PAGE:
Support the news
We already know that fast food restaurants are among the culprits in America's obesity epidemic, but it's not just where you eat, it's what. In particular, Boston University has just sent over word of a study that linked specifically fast-food burgers and sodas to obesity in young African-American women. From the press release:
A research team from Boston University’s Slone Epidemiology Center examined the association between consumption of foods from restaurants and risk of becoming obese in a large cohort of young African American women. Their results, published online today in Ethnicity & Disease, provide evidence that frequently eating hamburgers from restaurants is associated with higher risk of obesity. Higher intake of sugar-sweetened soft drinks, which are commonly consumed together with restaurant foods, was also independently associated with obesity risk.
This study was conducted using data from the Black Women’s Health Study, an ongoing investigation of the health of 59,000 African American women that began in 1995. The analysis included younger women, aged 21 to 39 years, because most weight gain occurs before middle age. The women studied were not obese and had no history of cancer or cardiovascular disease at the start of follow-up. Diet was assessed twice (in 1995 and 2001) using validated questionnaires, and information on the participants’ weights was collected every two years from the study’s start until 2011...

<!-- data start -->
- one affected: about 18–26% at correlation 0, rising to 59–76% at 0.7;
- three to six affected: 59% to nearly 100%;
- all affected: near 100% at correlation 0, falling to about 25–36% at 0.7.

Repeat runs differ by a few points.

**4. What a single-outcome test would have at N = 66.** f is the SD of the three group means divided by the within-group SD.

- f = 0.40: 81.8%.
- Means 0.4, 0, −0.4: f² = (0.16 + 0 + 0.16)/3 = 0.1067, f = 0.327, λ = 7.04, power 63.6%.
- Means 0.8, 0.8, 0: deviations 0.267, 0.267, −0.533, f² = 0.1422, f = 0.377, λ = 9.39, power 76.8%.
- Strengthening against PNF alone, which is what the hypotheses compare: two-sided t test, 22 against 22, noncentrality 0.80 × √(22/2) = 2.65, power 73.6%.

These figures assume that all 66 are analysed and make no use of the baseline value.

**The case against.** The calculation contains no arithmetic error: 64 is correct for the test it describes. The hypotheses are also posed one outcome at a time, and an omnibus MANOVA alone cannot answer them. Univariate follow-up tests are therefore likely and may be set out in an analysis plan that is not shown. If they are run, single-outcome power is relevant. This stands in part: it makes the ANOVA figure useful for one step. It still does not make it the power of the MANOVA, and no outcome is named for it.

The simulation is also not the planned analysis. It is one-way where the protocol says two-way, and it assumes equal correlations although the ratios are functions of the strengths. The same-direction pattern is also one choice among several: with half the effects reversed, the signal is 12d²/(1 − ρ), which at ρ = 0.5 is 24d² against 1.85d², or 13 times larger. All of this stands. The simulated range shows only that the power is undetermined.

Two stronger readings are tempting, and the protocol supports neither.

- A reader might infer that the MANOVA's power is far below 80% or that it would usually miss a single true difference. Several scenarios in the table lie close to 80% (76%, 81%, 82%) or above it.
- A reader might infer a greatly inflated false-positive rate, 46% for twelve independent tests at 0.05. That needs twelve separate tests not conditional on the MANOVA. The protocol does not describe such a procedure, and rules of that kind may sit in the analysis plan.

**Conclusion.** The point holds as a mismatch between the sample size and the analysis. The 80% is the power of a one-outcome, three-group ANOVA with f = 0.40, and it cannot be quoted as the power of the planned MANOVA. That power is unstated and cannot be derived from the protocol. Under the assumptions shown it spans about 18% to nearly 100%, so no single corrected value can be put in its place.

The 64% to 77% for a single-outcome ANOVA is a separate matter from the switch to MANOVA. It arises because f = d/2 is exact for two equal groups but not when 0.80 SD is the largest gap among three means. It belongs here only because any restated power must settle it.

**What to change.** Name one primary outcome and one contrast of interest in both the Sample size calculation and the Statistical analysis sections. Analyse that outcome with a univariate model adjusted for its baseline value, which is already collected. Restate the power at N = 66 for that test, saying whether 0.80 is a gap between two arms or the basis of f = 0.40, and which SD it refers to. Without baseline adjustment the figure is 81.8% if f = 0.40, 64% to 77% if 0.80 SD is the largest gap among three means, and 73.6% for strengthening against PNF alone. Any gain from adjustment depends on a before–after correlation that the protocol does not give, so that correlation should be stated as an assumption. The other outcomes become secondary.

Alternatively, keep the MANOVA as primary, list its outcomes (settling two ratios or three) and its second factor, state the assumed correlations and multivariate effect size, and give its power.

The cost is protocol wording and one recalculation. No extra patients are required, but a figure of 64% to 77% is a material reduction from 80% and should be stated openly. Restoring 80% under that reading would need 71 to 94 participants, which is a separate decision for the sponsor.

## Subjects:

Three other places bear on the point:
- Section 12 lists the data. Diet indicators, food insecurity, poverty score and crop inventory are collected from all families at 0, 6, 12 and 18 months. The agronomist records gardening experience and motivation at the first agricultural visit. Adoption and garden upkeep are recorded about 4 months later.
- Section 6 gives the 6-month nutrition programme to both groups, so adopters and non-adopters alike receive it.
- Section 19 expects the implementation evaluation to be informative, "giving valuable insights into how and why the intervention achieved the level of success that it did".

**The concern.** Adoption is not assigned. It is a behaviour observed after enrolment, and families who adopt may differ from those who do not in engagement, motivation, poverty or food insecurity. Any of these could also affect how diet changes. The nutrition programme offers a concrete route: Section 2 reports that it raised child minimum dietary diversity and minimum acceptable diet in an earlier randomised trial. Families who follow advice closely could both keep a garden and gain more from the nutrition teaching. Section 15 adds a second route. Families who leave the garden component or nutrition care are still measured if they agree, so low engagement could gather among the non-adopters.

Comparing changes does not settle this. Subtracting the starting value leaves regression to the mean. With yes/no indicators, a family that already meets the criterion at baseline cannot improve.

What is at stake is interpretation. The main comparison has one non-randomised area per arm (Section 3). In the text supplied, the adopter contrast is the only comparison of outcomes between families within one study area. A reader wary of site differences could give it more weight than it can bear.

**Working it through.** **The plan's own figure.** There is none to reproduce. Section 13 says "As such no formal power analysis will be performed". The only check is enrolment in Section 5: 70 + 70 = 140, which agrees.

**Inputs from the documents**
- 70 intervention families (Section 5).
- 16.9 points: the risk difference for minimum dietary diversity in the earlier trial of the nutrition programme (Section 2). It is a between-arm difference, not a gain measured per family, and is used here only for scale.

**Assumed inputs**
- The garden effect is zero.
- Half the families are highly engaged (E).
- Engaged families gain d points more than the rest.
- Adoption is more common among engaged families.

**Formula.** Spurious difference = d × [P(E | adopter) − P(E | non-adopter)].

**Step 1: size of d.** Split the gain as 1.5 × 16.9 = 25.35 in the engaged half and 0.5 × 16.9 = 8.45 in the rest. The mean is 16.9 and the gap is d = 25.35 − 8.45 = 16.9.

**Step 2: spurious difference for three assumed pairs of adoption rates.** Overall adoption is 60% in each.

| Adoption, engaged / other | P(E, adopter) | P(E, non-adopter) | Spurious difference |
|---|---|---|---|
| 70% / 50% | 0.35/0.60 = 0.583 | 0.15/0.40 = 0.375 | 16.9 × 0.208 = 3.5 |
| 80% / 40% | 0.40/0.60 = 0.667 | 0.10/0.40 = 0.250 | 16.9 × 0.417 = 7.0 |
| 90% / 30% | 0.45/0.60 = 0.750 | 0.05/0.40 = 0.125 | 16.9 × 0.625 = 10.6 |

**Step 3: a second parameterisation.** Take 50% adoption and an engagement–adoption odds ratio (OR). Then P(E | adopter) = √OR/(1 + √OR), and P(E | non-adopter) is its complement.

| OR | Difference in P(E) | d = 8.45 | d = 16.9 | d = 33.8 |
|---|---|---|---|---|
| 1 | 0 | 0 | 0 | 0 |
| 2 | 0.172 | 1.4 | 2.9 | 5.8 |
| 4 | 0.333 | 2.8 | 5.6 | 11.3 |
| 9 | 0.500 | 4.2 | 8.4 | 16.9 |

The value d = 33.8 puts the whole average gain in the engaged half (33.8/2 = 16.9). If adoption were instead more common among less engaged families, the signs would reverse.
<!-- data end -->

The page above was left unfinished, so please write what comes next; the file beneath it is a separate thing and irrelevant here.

The researchers found that women who ate burgers from restaurants at least twice a week were 26 percent more likely to become obese by the end of the study than those who rarely ate burgers, after controlling for many factors including overall diet quality and sugar-sweetened soft drink consumption. In addition, women who drank at least two sugar-sweetened soft drinks per day were 10 percent more likely to become obese than those who drank none, after controlling for overall diet quality and restaurant burger consumption.
This program aired on December 11, 2013. The audio for this program is not available.
Support the news